The answer comes in the form of leveraging a common component in all mainstream browsers: The JavaScript engine. Instead of delivering Ajax updates in a format such as XML, which would require the use of a mechanism like DOM to access and incorporate data into a layout, a more natural and intuitive approach would be using a format that fits natively to the aforementioned engine, namely JSON.

Now that we have addressed the place JSON has with respect to XML and Ajax applications, let's take a closer look at the technical details behind JSON.

The first thing you should realize about JSON is that it remains a simple text format—just like XML—which is relatively easy to read and inspect with the naked eye. At a syntax level, what starts to set JSON apart from other formats is the characters used to separate data, which are mainly constrained to apostrophes ', brackets ( ), [ ], { }, colons :, and commas.

This listing illustrates what a JSON payload looks like:

{"addressbook": {"name": "Mary Lebow",
"address": {
"street": "5 Main Street"
"city": "San Diego, CA",
"zip": 91912,
"phoneNumbers": [
"619 332-3452",
"664 223-4667"

Human readable? Yes. Machine can parse easily? Yes. Similar to XML? Largely.

How does JSON manage to work?

The answer is that JSON works because most people don’t really need all that overhead, and because it’s often possible to do really interesting things with really simple formats. The World Wide Web has been churning along for over a decade with a markup language that originally had no standardized specification; these days it has specs, but they’re almost never enforced and are, in fact, usually thrown down to the ground and trampled upon. And it still works.

So HTML is a fast and loose format and it doesn’t have any concept of data types that the average programmer would recognize (though it does, in its own special way, have data types), and what rules it has with regards to what you can stick where are routinely ignored. And yet it works. It works really, really well. It works because most people who are using it don’t really need to do complex things with it. Most people who need markup languages for use on the web just want to do simple things like display some text and pictures. You don’t need a 500-page language specification to do that.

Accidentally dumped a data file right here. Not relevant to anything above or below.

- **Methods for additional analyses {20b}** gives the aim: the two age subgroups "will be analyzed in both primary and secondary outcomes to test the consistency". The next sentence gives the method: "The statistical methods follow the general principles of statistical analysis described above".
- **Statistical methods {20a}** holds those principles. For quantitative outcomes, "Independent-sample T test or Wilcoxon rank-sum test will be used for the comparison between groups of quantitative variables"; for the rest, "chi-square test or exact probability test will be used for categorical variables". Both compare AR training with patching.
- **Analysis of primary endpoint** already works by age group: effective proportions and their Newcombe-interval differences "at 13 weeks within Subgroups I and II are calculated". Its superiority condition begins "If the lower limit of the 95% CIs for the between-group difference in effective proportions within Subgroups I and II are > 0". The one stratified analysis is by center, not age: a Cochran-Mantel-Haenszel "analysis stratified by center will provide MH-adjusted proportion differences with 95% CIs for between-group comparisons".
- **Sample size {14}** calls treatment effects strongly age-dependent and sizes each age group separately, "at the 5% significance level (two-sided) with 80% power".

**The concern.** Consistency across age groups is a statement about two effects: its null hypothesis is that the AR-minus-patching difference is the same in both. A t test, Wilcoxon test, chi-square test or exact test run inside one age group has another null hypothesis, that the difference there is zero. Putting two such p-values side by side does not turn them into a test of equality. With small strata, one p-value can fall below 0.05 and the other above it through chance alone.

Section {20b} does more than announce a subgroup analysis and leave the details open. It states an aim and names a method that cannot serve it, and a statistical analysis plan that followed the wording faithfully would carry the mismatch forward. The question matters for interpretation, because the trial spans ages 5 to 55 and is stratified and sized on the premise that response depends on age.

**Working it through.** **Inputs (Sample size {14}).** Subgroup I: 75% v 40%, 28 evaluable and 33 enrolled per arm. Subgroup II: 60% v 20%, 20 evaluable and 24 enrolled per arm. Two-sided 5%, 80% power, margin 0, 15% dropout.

JSON is stricter than HTML in some ways; it expects you to obey the rules, but in exchange it gives you fewer rules to follow. And JSON works really, really well. It works because most people who are using it don’t really need to do complex things with it; most people who need data formats for use on the web just want to do simple things like fetch some data from over there and drop it into this web page here. You don’t need the massive overhead of XML-the-protocol-stack to do that.

There are people who genuinely have more complex needs, and I’m not going to try to say whether one thing or another will suit what they’re doing. But for the majority of us who are lounging around in the big belly of the web, JSON is just fine.


Making use of JSON's data separators may not be too obvious at first glance, but there is a fundamental reason behind them: easier data access. As it turns out, the internal representation used by JavaScript engines for data structures like strings, arrays, and objects are precisely these same characters.

Where this leads us is to a more straightforward approach for accessing data than the alternate DOM technique, but let's take a look at a few JavaScript code snippets to illustrate this process. These snippets access the information in the previous JSON snippet:

  • Name access from JSON: addressbook.name
  • Street address access from JSON: addressbook.address.street
  • First phone number access from JSON: addressbook.address.phoneNumbers[0]

If you have done some type of DOM programming, you will probably notice the contrast immediately, but just in case you haven't, here is an external resource to the Document Object Model, which contains a small example for navigating across data.